6. In the first year of ANDS implementation, execution of the core development budget2 continued to be slow, reflecting limited absorptive capacity. At the same time, the APR reports a shortfall of US$3.2 billion in funding to meet projected costs of the ANDS in 2009/10. Given low execution rates for existing projects, there are questions as to the realism of projected ANDS financing needs. Future financing needs for the implementation of the ANDS far exceed the committed amounts pledged by donors at the Paris Conference in June 2008. Given the uncertainties surrounding external resources, emphasis on domestic revenue generation and a stronger prioritization of sector programs and activities will be essential. The current increases in the operating budget in connection with higher security spending could also constrain the financing of other ANDS activities in years to come.

II. Macroeconomic Performance and Resource Requirement

7. Economic performance remains largely driven by agriculture, including opium, and donor inflows. Real Gross Domestic Product (GDP) growth excluding opium fell in 2008/09 because of a drought, but it is projected to rebound to 15 percent by the end of 2009/10 due to a recovery in agriculture and higher spending by the government and donors. Core inflation was brought down from double-digits in 2008–09 to zero in December 2009 and is projected to be at 6 percent or less by March 2010. Revenue performance during 2006/08 was disappointing, but it has improved in 2009/10. Security-related spending is rising, but increased donor support should keep the operating fiscal balance including grants near zero in 2009/10. The current account deficit including grants is projected to widen to around 3½ percent of GDP in 2009/10, from around 1½ percent of GDP in 2008/09. However, the current account deficit excluding grants has remained high; it was around 65 percent in 2006/07 and is projected to narrow to 54 percent of GDP in 2009/10. The exchange rate has experienced a slight nominal appreciation since March, but remains close to its five-year average in real effective terms.

8. The government is developing mechanisms to align the budget with the ANDS. The Medium-Term Fiscal Framework (MTFF) is in line with the authorities’ economic policies supported by the Poverty Reduction and Growth Facility (PRGF). However, the MTFF is formulated in a reactive rather than proactive way and lacks predictability over the medium-term. The staffs welcome initiatives to make the budget the central implementation tool for the ANDS and to continue to strengthen the MTFF. These initiatives include the planned development of a medium-term expenditure framework and results-based program budgeting. In their implementation, the authorities will need to take capacity constraints at the Ministry of Finance (MOF) and other line ministries into consideration.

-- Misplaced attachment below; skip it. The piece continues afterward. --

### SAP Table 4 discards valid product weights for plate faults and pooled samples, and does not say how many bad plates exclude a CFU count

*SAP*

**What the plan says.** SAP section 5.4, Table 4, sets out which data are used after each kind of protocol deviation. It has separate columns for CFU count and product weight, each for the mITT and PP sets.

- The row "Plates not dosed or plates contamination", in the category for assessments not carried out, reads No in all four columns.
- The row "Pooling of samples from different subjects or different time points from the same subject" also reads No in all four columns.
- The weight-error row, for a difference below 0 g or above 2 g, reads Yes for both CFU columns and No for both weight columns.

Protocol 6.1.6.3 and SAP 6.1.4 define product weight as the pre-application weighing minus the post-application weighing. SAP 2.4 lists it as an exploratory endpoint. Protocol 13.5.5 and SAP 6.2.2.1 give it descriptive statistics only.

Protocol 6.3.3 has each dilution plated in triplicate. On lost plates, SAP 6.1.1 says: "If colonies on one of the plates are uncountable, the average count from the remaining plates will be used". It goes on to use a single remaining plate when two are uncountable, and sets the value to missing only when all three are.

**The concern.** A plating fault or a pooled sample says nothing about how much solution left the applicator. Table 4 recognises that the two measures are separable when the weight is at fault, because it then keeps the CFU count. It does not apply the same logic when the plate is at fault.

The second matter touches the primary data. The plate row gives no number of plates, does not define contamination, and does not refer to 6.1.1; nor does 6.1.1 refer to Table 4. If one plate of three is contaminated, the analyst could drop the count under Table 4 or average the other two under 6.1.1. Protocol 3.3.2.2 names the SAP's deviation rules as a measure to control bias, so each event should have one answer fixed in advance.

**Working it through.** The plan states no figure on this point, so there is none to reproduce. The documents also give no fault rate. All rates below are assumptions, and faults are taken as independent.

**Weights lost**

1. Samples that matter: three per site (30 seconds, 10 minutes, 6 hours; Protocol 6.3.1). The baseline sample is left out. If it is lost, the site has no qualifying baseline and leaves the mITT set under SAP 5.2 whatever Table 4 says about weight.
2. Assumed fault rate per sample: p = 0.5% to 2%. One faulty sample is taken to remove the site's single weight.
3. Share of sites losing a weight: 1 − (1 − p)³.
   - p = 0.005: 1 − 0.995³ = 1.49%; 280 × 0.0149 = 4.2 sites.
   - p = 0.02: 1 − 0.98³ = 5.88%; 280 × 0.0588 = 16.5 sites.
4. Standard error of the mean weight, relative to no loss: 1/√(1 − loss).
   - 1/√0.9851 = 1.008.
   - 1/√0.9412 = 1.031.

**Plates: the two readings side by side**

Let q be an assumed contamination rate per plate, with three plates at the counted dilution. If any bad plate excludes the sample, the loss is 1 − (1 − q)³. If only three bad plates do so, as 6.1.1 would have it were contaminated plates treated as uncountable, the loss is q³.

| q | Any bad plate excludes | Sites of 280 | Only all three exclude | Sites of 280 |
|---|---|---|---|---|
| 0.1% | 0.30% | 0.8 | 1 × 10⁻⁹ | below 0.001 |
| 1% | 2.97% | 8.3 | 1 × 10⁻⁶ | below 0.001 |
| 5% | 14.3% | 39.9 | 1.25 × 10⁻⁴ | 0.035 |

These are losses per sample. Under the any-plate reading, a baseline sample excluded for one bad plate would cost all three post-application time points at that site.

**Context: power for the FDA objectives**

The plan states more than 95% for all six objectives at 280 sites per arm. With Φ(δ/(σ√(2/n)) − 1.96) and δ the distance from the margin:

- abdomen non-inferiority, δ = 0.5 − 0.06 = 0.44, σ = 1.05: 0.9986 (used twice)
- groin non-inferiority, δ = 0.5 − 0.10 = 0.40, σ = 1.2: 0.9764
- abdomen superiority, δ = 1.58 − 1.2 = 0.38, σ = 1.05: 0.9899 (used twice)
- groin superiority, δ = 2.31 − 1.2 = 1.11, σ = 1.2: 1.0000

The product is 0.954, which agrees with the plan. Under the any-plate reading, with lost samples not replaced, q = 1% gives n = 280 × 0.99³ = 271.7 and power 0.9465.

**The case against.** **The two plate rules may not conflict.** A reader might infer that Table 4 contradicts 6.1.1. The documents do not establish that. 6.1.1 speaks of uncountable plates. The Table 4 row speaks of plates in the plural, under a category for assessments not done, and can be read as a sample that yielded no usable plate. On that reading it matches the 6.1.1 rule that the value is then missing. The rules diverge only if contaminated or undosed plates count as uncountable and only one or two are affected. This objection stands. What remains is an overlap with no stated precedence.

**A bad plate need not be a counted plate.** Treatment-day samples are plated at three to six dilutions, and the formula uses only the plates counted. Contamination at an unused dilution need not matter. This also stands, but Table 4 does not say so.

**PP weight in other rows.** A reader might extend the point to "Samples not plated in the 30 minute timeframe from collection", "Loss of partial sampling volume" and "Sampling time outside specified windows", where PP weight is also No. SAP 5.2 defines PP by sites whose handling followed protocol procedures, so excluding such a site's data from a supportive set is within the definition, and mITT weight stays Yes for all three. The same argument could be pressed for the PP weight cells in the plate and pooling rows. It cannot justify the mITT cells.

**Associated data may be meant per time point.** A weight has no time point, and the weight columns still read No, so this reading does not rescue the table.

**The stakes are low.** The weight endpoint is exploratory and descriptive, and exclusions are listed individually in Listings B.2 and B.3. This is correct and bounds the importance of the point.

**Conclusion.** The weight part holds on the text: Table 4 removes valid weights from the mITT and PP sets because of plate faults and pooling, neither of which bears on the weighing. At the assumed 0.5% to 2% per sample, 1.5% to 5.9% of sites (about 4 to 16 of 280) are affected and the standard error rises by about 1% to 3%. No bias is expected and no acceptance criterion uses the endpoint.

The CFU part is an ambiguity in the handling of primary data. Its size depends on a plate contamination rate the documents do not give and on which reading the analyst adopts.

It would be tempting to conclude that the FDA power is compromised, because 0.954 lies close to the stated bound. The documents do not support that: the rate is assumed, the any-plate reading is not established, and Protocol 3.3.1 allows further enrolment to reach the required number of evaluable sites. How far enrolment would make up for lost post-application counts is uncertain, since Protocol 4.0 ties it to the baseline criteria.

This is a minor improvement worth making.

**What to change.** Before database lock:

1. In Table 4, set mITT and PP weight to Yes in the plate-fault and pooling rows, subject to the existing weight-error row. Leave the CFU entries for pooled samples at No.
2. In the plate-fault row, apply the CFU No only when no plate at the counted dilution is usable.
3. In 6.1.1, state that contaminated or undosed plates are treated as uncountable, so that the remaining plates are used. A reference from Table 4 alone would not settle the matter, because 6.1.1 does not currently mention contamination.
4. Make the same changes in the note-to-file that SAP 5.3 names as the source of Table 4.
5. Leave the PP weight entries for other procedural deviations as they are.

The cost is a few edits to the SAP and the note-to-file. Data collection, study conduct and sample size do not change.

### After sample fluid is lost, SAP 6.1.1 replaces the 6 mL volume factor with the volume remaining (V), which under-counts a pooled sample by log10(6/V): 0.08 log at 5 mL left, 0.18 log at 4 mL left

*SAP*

9. The staffs agree on the need to prioritize across sectors and within each Pillar of the ANDS. This is particularly relevant in light of the financing gap projected in the APR and the prominence assigned to large public sector investments in infrastructure. However, the staffs are concerned about the low execution rate of the development budget (which is currently almost completely financed by donors). The execution rate declined in 2008/09 although performance recovered somewhat in the first half of 2009/10. In this connection, further improvements are needed in capacity building, budget formulation, transparency and governance, and execution processes. Both the government and donors need to work together to resolve this issue.

10. A strong commitment to boost revenue collection will be needed to meet the fiscal objectives of the ANDS. Given Afghanistan’s massive development and security needs, major efforts by the authorities will be required to increase domestic revenues in years to come. Without significant structural reforms in tax and customs policy and administration and a broadening of the tax base, the recent revenue expansion will not be sustainable. Even with higher revenues, strong spending pressures in coming years will pose a challenge to fiscal sustainability.

11. Increasing aid effectiveness will be critical in the period ahead. Appropriate focus on aid effectiveness (e.g., alignment of aid with national objectives), will be critical going forward. The ANDS results-financing mechanism, concentrating on output and outcomes, has the potential to improve aid effectiveness in Afghanistan. The staffs agree with the government’s suggestion to shift resources from the external budget to the government budget to better align aid with national priorities, although this shift will need to be done sequentially, beginning with increased transparency of public expenditures financed by donors outside of the government budget.

III. Progress During the First Year of ANDS Implementation

12. This document assesses the progress reported in the 17 sector strategies and six cross-cutting themes, following the outline of the APR. Some achievements are commendable, particularly given the deteriorating security situation. However, the staffs consider that some of the ANDS commitments need to be sharpened and the overall goals further sequenced and prioritized. As the policy discussions within the government and with the donor community continue, the programmatic context is likely to change. Some of the initial commitments remain too broad or ambitious, sometimes overlap or lack specifics. The staffs encourage the authorities to view the ANDS as an evolving document and adapt it to the evolving context and needs in Afghanistan.